Synopses & Reviews
Following the work of E. O. Wilson, Desmond Morris, and David Buss, What Women Want--What Men Want
offers compelling new evidence about the real reasons behind men's and women's differing sexual psychologies and sheds new light on what men and women look for in a mate, the predicament of marriage in the modern world, the relation between sex and emotion, and many other hotly debated questions.
Drawing upon 2000 questionnaires and 200 intimate interviews that show how our sexual psychologies affect everyday decisions, John Townsend argues against the prevailing ideologically correct belief that differences in sexual behavior are "culturally constructed." Townsend shows there are deep-seated desires inherited from our evolutionary past that guide our actions. In a fascinating series of experiments, men and women were asked to indicate preferences for potential mates based on their attractiveness and apparent economic status. Women overwhelmingly preferred expensively dressed men to more attractive but apparently less successful men, and men were clearly inclined to choose more attractive women regardless of their professional status. Townsend's studies also indicate that men are predisposed to value casual sex, whereas women cannot easily separate sexual relations from the need for emotional attachment and economic security. Indeed, wherever men possess sexual alternatives to marriage, and women possess economic alternatives, divorce rates will be high. In the concluding chapter, Townsend draws upon the advice of couples who have maintained their marriages over the years to suggest ways to survive our evolutionary predicament.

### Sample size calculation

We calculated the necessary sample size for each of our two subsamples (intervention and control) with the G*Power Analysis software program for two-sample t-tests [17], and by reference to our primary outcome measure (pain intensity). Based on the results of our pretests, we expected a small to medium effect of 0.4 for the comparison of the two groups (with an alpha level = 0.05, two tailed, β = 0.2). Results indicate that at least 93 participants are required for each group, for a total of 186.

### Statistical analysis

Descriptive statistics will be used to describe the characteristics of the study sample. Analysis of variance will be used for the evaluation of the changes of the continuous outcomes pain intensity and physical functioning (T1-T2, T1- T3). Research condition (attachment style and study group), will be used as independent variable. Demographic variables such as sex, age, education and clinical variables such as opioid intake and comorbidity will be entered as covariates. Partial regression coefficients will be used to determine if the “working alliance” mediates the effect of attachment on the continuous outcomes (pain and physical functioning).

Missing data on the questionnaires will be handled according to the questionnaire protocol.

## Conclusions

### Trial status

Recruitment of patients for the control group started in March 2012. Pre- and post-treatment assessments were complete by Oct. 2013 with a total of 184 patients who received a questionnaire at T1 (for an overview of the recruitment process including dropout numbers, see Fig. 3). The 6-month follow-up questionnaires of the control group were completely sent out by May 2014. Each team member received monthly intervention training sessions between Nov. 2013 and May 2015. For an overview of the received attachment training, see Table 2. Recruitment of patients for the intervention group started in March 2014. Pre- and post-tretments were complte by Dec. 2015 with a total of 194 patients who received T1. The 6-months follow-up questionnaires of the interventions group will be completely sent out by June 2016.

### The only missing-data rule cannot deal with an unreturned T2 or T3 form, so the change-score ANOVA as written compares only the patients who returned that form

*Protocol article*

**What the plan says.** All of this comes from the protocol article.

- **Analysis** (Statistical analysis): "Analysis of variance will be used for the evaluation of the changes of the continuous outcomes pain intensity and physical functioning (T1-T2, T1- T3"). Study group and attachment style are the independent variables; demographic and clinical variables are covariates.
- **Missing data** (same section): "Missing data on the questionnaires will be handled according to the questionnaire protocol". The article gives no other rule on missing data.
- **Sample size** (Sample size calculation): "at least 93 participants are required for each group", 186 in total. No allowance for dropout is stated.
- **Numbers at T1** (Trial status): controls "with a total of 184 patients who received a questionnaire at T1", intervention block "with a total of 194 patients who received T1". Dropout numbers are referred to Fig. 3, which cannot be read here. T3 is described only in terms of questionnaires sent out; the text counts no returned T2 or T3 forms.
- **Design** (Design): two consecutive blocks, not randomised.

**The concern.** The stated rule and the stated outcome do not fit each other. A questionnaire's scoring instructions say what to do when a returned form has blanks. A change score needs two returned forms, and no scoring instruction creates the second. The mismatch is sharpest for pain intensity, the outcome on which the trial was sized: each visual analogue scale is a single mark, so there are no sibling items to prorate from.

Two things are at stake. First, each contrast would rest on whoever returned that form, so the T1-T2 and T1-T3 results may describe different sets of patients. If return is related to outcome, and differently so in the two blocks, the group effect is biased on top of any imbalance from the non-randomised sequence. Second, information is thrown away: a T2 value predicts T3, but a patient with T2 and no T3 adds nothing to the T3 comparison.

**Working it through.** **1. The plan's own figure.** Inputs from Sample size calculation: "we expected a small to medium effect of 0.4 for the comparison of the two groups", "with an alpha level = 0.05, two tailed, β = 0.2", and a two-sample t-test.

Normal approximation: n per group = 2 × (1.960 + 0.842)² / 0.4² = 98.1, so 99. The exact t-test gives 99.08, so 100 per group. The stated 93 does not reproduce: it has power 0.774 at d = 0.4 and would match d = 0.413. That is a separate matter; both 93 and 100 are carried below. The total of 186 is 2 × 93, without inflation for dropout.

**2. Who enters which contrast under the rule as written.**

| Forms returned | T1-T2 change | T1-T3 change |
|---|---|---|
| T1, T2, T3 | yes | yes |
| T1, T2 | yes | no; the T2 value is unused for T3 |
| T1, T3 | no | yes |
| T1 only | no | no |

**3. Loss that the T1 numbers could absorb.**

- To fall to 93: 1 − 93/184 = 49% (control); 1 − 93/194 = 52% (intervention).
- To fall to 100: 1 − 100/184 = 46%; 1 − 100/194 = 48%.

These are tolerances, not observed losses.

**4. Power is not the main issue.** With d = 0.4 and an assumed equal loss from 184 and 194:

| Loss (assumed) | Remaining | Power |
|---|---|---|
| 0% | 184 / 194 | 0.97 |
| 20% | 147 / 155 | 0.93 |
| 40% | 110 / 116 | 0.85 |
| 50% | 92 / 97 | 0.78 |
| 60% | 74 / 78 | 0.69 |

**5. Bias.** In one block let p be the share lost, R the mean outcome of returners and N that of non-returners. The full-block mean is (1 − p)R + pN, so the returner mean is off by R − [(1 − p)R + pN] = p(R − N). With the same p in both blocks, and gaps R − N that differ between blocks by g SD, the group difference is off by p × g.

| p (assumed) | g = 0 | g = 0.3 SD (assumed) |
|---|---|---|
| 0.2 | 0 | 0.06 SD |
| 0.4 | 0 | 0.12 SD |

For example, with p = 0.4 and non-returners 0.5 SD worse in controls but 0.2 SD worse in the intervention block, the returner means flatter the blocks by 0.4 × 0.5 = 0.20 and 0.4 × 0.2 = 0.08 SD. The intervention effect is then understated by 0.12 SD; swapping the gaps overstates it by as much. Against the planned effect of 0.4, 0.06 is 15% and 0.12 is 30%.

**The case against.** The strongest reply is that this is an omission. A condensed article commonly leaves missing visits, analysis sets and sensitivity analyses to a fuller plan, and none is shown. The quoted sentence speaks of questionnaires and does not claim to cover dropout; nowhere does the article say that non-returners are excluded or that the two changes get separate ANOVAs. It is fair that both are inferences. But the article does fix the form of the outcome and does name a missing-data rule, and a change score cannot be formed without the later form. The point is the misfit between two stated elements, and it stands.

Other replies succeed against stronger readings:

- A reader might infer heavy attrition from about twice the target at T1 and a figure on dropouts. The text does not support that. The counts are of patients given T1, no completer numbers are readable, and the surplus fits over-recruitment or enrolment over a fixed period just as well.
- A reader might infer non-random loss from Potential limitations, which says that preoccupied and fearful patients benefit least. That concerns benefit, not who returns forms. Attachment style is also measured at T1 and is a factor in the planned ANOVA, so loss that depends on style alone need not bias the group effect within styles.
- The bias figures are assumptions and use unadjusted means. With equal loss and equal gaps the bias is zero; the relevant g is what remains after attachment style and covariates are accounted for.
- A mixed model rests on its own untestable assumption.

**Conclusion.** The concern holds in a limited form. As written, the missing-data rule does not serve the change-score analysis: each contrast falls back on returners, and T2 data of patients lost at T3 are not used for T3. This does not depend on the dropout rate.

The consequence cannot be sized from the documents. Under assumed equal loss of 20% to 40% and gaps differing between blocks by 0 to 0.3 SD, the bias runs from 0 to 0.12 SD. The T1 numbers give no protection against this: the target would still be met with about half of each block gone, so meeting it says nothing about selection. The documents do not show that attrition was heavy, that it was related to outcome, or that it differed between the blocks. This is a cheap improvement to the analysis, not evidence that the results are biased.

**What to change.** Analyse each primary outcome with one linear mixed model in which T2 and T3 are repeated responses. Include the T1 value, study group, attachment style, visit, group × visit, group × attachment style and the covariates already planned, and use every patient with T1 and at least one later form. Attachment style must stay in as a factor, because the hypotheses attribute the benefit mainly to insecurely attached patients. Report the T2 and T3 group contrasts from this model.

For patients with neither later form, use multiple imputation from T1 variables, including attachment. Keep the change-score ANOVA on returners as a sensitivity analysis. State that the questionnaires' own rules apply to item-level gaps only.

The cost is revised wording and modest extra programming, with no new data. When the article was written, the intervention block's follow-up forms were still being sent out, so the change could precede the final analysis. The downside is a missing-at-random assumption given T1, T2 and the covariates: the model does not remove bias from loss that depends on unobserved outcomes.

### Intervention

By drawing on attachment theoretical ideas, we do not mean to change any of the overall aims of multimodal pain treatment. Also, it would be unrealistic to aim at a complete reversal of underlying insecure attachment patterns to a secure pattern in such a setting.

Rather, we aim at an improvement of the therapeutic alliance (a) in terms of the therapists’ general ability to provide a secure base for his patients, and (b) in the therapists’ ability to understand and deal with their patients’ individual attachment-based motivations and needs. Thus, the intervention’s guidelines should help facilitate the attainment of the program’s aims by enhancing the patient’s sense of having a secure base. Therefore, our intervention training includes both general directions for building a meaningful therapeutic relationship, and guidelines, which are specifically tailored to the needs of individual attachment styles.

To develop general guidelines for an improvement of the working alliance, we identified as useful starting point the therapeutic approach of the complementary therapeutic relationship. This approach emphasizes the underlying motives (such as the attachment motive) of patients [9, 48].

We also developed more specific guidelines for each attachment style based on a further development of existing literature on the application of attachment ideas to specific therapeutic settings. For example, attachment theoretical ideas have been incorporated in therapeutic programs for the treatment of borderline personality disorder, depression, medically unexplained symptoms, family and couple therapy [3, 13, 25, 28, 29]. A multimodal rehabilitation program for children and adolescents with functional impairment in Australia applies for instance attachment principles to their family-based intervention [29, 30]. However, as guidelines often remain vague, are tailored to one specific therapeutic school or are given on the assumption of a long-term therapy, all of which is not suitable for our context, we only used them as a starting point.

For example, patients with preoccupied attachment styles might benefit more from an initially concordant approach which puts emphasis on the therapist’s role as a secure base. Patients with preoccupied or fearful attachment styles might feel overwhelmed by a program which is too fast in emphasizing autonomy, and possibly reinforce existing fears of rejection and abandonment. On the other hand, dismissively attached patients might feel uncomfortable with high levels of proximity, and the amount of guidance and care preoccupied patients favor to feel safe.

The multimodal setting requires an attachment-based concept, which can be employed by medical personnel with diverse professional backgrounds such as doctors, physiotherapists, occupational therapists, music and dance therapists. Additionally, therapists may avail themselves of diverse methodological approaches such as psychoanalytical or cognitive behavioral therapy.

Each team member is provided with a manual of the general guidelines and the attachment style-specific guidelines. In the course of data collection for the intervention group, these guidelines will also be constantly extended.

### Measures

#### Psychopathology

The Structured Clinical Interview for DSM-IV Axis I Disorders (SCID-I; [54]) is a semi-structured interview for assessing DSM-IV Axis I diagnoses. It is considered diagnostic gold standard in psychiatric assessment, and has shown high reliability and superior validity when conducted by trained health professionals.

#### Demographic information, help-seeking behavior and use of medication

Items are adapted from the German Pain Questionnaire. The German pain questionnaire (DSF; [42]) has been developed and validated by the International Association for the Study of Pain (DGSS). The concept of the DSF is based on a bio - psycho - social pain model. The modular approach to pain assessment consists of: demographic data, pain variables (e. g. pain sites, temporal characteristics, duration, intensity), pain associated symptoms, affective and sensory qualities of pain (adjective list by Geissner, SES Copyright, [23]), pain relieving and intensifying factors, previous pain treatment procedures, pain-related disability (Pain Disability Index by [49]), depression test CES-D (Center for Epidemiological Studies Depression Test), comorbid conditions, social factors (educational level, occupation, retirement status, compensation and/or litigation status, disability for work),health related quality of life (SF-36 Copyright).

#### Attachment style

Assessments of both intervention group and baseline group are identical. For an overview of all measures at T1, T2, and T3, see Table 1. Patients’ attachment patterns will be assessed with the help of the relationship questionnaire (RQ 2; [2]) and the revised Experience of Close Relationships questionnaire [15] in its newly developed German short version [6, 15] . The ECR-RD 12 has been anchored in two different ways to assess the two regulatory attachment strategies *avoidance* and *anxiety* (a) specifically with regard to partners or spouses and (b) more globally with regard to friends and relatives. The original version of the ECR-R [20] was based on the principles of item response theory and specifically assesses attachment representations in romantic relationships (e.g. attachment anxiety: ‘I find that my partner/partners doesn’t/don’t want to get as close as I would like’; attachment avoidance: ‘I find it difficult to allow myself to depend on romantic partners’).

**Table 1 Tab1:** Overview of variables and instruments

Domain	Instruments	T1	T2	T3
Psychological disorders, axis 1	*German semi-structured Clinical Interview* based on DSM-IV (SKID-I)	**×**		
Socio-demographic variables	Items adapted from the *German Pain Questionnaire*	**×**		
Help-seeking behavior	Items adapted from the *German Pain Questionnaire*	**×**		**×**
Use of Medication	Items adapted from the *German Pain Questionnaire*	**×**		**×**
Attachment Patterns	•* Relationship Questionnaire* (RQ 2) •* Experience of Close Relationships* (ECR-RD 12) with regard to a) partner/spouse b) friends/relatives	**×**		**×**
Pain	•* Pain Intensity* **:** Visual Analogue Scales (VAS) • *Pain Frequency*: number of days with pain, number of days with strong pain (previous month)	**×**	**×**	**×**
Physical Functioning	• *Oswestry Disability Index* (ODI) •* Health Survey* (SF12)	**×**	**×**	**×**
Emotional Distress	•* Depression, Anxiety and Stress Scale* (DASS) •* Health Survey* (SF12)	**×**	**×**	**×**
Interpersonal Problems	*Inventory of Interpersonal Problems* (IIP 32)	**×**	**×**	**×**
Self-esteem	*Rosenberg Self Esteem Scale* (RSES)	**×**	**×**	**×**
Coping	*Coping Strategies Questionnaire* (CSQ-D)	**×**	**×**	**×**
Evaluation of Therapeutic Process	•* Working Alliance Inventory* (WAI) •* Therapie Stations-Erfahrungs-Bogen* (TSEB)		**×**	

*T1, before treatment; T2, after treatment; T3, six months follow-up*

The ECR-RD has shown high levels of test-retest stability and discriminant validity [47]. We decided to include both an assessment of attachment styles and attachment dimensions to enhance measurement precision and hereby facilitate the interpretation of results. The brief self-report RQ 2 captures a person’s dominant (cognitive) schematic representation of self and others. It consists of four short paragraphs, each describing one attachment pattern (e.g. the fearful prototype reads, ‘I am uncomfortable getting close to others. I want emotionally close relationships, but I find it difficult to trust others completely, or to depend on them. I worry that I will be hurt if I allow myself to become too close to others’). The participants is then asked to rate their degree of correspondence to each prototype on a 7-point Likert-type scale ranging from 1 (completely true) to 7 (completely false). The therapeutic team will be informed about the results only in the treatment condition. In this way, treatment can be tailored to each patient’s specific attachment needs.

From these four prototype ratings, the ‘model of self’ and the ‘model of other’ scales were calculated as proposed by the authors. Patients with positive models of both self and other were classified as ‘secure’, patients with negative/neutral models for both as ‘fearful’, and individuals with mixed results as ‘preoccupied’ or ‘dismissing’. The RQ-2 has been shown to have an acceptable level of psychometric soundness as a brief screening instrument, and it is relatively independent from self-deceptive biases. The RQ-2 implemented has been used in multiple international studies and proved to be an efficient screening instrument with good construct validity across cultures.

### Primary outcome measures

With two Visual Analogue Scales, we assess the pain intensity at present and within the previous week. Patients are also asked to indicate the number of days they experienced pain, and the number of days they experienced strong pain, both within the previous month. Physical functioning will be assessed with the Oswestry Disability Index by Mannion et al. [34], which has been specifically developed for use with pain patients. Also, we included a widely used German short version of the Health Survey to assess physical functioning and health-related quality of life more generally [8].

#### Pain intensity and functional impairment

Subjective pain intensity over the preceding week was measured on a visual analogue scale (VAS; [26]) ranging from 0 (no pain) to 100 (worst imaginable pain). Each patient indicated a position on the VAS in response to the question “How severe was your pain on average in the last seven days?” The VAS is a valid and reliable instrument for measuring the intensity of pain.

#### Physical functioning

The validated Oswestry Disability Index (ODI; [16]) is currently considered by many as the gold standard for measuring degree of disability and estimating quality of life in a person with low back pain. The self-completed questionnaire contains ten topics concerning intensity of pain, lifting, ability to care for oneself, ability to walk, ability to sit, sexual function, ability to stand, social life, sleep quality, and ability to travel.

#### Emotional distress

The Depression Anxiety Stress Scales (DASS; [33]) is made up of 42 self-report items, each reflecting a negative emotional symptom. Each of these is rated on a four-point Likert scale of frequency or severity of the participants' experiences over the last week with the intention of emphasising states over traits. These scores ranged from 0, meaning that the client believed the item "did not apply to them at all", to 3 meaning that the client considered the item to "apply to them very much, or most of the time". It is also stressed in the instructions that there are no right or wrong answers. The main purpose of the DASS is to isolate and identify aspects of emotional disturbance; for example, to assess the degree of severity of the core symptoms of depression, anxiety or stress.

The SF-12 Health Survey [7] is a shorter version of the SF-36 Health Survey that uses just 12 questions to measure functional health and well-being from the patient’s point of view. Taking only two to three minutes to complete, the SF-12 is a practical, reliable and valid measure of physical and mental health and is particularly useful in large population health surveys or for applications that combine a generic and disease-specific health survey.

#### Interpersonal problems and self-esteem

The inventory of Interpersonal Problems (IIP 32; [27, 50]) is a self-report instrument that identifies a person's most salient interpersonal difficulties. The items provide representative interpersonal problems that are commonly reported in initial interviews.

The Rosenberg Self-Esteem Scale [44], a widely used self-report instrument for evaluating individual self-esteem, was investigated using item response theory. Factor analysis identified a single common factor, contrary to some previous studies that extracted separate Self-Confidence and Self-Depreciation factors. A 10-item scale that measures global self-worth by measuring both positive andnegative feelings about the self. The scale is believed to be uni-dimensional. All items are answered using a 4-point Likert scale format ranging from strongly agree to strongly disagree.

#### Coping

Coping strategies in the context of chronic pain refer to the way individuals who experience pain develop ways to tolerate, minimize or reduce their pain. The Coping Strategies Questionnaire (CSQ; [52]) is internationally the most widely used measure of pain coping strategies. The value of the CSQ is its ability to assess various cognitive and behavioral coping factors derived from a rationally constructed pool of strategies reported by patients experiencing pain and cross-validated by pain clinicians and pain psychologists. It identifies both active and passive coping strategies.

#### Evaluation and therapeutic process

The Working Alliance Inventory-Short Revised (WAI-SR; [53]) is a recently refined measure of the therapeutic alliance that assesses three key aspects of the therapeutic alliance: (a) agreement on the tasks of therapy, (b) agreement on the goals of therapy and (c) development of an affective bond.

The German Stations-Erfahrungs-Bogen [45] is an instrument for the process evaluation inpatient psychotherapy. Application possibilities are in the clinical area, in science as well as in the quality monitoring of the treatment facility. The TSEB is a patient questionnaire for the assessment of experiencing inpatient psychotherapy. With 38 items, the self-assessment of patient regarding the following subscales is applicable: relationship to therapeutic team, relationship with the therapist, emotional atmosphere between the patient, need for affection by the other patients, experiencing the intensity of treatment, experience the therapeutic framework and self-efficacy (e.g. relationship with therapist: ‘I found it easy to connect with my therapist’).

Lucidly and accessibly written, What Women Want--What Men Want shows us why we are the way we are and brings new clarity to one of the most intractable debates of our time.
Offers compelling new evidence about the real reasons behind men and women's differing sexual psychologies and sheds new light on what they look for in a mate.
About the Author
is Associate Professor of Anthropology, The Maxwell School, Syracuse University. He is the author of Cultural Conceptions and Mental Illness
and lives in Syracuse, New York, with his family.